As I see it

Over the last several months, I have been reaching out to different people and different coalitions about an issue that is very important and personal to me. To list the issue is unimportant and to advertise the names of those involved or to list the coalitions involved is equally unimportant, and therefore by mentioning them it would only place honor names that are otherwise undeserving of my time.
The only thing I see  deserving of mention is the dedication and strength of those who continue to fight in a battle that seems unwinnable at times. These are the kind of people I want to be like. They refuse to quit and they understand what it means to endure. They endure the rejection and take the pain without blinking an eye. I want to understand how to endure. I want to understand that at the end of the day, I have done my share. I put forth the effort and all else has nothing to do with me.
I want to be a man willing to fight back without regard for those who are either dismissive to what I do, or disruptive to the cause because they lack a sense of unit cohesion and togetherness. I want to be the kind of man who fight back because this is the right thing to do and not because I am like others in political pools, dishonest with their motives and simply put, setting a stage for a greedy display of personal recognition. No, that’s not what I want to be.

I am learning that sometimes people leave compliments. Sometimes they invite you or offer to call. Sometimes, they smile because this is their job. It’s not real and anything else about their conversation is sincerely plastic.

If given a thought about what I do and the odds against me, there are countless reasons why anyone would quit or give up. No matter what the issue or challenge may be, there is always a reason to quit. There’s always an excuse. There will always be doubt and there will always be somebody looking to tell you, “You can’t do it,” or “It’s a lost cause kid, might as well forget about it.” And on bad days, this might sound like good advice, but it’s not.
I have been told what I can and cannot do more times than I could ever count. I have been told who I am and who I am not. I have been told about my limitations and ability. More importantly, I have also been told what I am not capable of and that no matter how I try, or think, and dream, in the end I specifically remember being told, “That’ll never happen.”

Wrong . . .

No matter how great the athlete, no one has ever stepped onto a playing field and scored on every play. Even the best of teams experience loss and even the toughest of champions have been knocked down. Even the greatest of all times have suffered a loss, or have seen adversity tougher than you or I could ever imagine. Yet still, they endure. They compete without regard for pain, suffering, or loss.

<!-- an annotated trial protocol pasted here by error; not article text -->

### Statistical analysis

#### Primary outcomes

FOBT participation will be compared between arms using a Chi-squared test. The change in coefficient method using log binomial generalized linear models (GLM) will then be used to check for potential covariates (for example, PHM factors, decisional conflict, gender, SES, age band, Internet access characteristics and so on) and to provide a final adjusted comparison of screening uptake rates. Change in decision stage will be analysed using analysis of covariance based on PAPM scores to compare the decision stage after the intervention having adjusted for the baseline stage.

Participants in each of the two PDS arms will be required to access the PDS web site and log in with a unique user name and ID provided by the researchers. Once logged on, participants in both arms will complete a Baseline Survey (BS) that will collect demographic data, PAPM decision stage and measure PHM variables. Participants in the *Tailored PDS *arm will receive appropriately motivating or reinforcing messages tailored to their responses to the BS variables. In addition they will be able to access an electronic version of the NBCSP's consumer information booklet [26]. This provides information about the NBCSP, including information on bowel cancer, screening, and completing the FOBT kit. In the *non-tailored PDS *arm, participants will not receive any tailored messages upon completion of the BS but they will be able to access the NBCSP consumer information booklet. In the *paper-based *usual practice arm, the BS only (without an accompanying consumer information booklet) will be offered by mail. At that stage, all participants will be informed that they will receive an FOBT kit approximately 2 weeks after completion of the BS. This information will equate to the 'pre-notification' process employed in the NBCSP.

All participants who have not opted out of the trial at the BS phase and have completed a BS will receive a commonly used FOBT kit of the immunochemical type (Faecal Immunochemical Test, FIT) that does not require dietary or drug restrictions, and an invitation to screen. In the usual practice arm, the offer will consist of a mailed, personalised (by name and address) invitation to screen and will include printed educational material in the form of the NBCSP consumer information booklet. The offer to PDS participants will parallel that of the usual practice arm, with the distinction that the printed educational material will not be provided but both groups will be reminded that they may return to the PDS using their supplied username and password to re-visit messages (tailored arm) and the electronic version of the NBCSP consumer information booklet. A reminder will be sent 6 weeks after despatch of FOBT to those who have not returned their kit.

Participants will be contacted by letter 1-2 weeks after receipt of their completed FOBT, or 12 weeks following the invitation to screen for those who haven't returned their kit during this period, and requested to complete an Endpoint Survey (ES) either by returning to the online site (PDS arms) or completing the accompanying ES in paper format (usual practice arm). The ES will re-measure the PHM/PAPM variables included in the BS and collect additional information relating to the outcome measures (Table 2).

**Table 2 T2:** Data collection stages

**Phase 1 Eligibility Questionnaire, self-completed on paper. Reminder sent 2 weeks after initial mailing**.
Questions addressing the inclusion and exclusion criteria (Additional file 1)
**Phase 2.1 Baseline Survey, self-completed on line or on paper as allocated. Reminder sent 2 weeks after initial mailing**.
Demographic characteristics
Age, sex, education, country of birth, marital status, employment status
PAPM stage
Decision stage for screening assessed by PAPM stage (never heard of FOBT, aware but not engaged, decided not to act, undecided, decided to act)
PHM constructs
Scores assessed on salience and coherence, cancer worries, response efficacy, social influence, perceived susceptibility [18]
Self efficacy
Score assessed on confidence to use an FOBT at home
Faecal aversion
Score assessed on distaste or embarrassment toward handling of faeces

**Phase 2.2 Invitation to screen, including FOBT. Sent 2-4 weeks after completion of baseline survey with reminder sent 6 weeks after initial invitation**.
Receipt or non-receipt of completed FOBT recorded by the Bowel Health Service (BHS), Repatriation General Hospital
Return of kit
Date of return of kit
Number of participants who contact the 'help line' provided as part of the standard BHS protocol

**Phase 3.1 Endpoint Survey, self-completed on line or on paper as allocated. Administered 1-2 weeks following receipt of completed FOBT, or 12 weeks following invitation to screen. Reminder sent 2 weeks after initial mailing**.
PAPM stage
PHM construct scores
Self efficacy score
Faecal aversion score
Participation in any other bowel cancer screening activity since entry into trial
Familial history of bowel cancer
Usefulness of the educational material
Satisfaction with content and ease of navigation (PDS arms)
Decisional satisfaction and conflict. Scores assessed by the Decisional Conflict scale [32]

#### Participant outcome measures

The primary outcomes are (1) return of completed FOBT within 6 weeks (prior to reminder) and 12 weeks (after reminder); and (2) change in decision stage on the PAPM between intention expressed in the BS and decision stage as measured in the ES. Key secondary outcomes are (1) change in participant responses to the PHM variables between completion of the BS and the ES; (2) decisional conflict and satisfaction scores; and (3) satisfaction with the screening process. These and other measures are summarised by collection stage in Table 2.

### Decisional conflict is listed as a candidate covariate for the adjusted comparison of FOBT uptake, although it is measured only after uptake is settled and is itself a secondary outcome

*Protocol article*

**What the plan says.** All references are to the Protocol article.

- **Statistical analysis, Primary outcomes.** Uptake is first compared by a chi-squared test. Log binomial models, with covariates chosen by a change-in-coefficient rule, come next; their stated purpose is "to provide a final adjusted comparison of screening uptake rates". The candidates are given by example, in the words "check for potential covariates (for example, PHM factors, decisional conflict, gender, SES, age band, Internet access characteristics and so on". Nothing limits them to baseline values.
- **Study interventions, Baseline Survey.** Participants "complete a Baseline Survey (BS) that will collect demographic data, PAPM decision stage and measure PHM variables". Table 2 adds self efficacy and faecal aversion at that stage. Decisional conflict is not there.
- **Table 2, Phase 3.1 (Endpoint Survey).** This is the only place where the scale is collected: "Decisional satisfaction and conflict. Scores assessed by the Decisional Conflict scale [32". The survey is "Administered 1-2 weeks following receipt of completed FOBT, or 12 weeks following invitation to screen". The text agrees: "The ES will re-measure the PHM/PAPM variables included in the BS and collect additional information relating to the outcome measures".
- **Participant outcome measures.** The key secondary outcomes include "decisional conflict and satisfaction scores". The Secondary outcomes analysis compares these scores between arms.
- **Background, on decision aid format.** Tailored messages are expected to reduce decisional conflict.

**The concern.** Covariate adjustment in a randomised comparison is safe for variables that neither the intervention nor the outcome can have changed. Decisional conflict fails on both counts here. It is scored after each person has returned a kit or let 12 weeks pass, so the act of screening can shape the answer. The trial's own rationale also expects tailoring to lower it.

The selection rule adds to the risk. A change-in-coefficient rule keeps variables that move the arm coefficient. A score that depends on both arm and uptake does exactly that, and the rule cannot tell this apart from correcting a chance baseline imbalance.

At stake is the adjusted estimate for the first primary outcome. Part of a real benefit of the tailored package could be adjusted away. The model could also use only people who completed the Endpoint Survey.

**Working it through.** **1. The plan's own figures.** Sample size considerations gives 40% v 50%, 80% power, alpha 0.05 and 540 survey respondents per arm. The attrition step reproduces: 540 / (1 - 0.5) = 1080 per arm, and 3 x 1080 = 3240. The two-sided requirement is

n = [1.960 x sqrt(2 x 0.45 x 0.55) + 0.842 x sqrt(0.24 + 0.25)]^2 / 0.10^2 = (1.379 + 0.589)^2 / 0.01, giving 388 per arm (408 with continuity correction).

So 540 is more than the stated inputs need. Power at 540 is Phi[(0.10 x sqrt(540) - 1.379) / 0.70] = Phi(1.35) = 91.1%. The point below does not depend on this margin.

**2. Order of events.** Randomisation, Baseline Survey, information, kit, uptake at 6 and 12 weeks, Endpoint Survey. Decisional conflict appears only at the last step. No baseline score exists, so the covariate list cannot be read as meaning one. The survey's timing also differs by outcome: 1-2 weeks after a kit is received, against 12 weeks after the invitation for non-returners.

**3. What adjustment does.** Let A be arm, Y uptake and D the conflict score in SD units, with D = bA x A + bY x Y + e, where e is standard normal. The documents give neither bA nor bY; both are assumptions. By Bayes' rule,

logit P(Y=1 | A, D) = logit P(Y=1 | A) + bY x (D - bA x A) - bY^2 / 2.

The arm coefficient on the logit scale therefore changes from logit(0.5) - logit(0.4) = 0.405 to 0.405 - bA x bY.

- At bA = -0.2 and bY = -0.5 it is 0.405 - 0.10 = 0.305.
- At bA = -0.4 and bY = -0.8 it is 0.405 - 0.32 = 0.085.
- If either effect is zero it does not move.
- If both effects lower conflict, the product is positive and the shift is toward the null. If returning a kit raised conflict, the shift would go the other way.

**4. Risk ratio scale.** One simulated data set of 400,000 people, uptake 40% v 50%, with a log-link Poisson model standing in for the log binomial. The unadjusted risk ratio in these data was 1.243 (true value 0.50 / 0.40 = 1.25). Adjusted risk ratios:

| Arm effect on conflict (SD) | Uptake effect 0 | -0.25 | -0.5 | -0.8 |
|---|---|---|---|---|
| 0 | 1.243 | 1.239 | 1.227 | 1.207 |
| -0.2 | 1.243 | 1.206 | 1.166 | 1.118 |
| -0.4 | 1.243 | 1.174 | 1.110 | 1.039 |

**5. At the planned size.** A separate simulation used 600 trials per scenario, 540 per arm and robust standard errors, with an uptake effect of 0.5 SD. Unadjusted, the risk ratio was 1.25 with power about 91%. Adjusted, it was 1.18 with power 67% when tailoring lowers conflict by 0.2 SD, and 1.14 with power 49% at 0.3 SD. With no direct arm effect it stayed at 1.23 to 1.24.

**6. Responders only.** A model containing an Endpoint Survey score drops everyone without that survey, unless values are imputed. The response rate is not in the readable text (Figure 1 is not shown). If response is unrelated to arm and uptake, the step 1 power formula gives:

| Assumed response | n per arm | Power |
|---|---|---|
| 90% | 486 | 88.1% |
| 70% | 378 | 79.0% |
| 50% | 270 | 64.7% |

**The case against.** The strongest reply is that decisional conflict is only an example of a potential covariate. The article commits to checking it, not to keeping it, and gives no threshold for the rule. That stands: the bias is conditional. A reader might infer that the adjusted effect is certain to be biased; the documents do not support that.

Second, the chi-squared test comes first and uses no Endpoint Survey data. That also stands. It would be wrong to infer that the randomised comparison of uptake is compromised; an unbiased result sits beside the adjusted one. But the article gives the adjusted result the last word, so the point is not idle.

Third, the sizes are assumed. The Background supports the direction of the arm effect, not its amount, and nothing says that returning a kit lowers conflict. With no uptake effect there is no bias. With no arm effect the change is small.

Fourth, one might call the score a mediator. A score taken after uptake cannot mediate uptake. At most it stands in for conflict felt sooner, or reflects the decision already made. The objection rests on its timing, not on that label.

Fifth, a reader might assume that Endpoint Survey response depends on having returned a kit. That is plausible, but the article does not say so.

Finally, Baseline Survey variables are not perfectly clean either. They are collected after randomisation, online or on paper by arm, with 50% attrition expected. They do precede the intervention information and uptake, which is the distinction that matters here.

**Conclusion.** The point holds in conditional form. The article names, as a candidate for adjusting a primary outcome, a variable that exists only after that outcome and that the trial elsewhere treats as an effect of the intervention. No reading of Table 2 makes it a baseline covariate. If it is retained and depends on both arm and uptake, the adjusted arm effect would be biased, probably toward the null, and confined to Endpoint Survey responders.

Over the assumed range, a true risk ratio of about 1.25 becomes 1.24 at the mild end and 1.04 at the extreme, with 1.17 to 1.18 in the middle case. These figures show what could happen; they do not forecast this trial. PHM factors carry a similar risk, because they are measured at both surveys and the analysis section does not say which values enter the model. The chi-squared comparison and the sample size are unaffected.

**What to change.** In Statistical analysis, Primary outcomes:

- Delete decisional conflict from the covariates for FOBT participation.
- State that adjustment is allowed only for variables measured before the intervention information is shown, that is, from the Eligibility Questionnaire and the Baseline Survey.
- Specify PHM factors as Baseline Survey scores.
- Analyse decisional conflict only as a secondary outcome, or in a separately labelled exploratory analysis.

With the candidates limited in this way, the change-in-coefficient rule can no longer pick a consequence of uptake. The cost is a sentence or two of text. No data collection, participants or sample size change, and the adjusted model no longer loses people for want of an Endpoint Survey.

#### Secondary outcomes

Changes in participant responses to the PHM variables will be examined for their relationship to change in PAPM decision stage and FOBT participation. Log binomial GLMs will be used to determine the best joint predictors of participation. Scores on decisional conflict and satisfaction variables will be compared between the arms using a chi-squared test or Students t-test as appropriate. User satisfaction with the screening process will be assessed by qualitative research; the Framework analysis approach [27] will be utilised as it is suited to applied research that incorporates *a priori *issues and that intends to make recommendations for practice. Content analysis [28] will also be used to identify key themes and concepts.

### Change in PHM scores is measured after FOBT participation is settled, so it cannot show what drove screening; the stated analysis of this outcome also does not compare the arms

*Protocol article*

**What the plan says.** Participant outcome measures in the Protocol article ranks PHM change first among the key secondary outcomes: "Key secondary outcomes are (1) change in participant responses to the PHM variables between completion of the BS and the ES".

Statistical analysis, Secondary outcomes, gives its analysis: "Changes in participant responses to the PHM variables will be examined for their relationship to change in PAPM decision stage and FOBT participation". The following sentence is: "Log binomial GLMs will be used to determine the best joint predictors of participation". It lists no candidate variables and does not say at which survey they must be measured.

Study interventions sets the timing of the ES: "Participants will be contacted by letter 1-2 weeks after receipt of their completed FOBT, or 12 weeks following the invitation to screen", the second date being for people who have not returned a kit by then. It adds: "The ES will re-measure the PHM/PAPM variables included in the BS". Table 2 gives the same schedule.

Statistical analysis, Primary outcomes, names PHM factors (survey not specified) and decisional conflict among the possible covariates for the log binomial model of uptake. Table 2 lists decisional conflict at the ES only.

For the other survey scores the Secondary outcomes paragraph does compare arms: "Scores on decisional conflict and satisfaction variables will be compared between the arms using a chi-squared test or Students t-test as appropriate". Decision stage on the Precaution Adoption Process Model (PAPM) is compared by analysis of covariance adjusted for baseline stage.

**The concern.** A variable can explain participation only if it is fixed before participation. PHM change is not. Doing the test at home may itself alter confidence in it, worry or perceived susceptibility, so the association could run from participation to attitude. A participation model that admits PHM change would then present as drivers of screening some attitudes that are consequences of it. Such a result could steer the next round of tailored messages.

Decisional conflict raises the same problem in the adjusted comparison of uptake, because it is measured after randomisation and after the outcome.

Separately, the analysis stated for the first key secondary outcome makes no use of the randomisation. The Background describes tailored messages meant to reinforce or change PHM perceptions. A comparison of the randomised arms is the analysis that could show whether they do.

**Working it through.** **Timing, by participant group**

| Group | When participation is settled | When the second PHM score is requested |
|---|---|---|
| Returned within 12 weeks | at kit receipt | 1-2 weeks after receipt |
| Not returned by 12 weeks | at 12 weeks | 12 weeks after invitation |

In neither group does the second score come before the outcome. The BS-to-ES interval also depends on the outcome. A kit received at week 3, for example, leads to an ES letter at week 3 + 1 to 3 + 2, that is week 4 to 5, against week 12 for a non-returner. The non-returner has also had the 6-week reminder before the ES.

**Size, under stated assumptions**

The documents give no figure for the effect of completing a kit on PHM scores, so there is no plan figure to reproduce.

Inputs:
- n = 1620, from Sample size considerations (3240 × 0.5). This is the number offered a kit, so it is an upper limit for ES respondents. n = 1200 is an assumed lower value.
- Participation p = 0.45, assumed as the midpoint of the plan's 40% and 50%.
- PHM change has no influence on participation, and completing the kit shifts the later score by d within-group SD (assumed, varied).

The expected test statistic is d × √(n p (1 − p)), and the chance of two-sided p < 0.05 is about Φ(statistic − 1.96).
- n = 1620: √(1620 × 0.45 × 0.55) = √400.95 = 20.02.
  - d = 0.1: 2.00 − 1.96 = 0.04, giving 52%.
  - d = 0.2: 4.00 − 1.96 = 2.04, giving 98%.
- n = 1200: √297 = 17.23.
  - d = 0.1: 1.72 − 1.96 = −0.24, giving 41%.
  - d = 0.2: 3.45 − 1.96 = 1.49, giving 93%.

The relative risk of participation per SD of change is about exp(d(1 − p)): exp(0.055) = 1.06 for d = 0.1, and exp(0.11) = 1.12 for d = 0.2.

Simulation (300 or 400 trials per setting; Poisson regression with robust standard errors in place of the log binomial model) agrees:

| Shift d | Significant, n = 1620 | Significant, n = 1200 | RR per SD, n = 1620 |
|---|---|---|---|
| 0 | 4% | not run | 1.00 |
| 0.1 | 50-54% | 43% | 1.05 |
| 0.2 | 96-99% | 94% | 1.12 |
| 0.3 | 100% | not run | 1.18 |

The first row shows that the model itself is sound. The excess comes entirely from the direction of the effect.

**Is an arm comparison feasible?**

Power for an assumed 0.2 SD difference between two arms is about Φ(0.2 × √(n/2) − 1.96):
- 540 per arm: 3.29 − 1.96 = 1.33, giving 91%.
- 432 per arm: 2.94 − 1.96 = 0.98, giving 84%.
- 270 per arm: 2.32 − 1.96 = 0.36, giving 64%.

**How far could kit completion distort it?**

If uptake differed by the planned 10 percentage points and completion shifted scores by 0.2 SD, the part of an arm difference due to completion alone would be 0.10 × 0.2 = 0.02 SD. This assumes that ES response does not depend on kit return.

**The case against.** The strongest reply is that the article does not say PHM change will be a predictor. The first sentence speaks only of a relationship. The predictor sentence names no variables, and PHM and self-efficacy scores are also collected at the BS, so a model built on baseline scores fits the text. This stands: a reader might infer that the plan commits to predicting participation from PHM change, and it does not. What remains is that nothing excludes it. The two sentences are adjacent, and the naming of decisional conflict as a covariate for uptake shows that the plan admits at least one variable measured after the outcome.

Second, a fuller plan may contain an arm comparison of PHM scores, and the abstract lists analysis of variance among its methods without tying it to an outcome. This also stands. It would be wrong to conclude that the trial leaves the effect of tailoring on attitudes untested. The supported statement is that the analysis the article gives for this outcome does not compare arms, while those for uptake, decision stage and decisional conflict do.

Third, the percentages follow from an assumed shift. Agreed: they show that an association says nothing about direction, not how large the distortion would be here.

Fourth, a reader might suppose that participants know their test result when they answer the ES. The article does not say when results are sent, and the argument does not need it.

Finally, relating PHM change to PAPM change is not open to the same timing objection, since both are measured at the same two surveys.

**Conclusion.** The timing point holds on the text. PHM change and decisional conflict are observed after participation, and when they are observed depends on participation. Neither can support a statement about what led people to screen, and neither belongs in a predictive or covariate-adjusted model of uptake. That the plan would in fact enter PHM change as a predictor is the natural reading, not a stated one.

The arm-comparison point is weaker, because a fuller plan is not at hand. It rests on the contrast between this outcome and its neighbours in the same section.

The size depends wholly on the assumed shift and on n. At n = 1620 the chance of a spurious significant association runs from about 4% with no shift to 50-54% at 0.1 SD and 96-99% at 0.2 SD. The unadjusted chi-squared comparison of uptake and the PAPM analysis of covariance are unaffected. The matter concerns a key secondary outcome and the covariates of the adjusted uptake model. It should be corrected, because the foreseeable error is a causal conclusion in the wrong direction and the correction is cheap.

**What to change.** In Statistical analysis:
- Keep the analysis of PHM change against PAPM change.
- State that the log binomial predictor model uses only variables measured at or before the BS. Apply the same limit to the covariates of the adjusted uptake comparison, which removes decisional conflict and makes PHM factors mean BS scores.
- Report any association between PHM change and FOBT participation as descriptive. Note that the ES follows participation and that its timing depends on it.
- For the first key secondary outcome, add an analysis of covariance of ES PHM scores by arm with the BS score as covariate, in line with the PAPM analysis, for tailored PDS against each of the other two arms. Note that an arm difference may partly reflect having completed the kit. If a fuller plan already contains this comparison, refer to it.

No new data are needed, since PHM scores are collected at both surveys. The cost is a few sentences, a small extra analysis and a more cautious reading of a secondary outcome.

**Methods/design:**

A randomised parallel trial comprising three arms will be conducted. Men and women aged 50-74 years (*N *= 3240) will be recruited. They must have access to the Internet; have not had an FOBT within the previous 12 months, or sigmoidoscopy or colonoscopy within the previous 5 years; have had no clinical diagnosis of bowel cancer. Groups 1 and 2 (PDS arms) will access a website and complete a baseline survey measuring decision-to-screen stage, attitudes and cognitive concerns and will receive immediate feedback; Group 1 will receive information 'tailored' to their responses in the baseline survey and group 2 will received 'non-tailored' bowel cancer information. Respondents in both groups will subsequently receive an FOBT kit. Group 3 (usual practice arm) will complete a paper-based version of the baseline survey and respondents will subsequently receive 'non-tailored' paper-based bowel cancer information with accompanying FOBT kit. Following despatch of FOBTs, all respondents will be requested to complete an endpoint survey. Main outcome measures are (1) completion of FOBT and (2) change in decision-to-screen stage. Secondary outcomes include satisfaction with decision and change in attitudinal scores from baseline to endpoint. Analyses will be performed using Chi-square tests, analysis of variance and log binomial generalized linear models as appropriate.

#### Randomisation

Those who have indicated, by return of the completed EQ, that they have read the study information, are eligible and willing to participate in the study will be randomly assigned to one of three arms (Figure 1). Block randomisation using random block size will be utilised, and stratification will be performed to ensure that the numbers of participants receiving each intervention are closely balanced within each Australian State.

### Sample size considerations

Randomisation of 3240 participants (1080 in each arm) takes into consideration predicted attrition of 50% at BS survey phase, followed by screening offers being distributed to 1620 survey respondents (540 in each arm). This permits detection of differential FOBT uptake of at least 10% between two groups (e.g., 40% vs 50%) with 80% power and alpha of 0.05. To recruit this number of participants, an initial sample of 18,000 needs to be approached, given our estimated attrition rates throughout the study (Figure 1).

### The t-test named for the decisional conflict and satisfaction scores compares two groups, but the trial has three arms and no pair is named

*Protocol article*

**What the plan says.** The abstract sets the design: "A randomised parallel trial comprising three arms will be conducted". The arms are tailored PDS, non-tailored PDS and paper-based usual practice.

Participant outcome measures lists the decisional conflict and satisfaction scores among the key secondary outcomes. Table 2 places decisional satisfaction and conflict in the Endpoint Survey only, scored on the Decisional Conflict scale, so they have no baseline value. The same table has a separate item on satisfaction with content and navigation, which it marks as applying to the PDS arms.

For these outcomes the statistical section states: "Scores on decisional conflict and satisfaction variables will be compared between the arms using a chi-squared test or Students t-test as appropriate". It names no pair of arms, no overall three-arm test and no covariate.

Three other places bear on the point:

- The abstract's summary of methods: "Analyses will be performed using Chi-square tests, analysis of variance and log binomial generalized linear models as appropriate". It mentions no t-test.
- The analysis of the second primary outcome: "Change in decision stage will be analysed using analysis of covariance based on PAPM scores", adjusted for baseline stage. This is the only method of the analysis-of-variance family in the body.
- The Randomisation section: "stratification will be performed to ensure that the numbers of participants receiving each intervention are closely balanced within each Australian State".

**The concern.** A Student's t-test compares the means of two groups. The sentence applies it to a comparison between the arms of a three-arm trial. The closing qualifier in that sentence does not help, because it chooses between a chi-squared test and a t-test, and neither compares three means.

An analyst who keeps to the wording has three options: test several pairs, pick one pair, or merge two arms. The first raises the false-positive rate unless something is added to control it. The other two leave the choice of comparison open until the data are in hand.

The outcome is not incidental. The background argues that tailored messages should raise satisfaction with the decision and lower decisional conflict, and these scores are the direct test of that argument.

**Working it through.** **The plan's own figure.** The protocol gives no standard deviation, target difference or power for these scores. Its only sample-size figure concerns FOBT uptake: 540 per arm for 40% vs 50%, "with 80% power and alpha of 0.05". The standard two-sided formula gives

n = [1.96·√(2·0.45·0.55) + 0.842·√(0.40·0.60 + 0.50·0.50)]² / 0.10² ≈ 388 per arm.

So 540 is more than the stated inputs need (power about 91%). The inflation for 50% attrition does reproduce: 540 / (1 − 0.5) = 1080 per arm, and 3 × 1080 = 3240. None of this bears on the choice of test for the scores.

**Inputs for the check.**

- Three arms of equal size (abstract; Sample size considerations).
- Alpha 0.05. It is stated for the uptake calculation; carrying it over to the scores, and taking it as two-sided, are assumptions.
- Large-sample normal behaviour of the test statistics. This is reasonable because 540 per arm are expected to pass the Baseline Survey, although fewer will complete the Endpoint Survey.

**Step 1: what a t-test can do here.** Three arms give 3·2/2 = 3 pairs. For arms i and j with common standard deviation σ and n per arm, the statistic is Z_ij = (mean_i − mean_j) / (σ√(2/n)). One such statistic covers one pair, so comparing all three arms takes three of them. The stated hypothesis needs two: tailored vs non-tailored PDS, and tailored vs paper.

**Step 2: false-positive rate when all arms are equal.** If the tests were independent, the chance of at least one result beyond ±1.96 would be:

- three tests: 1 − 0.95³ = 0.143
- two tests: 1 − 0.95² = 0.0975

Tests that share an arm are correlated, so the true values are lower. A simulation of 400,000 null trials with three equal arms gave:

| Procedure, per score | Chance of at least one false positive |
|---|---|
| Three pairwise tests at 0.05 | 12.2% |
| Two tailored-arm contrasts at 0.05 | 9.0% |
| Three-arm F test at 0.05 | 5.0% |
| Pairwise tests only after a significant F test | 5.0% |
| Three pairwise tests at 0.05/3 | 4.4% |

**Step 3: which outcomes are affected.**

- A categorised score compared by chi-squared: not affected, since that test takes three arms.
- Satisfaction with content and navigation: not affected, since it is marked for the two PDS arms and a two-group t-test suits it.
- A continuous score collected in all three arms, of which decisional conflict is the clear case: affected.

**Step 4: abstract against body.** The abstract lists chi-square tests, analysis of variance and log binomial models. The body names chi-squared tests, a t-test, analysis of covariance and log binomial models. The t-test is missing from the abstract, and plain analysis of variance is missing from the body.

For as long as I can remember, I have always been somewhat of a fight fan. Boxing was the sport when I was young. It is change now and boxing has given way to MMA fights inside of an octagon and enclosed in a cage.
One of the best MMA fights I have ever seen was a three, five-minute round fight in a cage. The fan favorite lost in the arena that night; however, what I saw not only a victory but it was also heroic.
This was a first fight in a new company for the fan favorite. He lost on the ground to a wrestler who subdued him throughout the fight, yet still, the fan favorite refused to stop trying to advance.
For three five-minute rounds, I watched a man refuse to give in. He continued to look for sweeps to advance in position or regain top control. He pulled guard when needed and took chances whenever he could.
Afterwards, the winner of the fight and odds-on favorite explained in an interview, “That was the toughest win of my life. No matter what I tried to do, I couldn’t keep him down. And no matter how I tried to keep him down, he just kept looking to get up.”

The fan favorite lost this fight but not in my eyes. No, in my eyes, and regardless to his other big wins or the highlight-reel victories, this fight will always be my favorite fight. This was the first time I realized that even victory can be a relative thing.

Over the last several months I have seen both the advancement in my effort and I have also been subdued at times, or taken down, so to speak. But that’s fine. All it means is that I need to look for the sweep and keep shooting for an escape.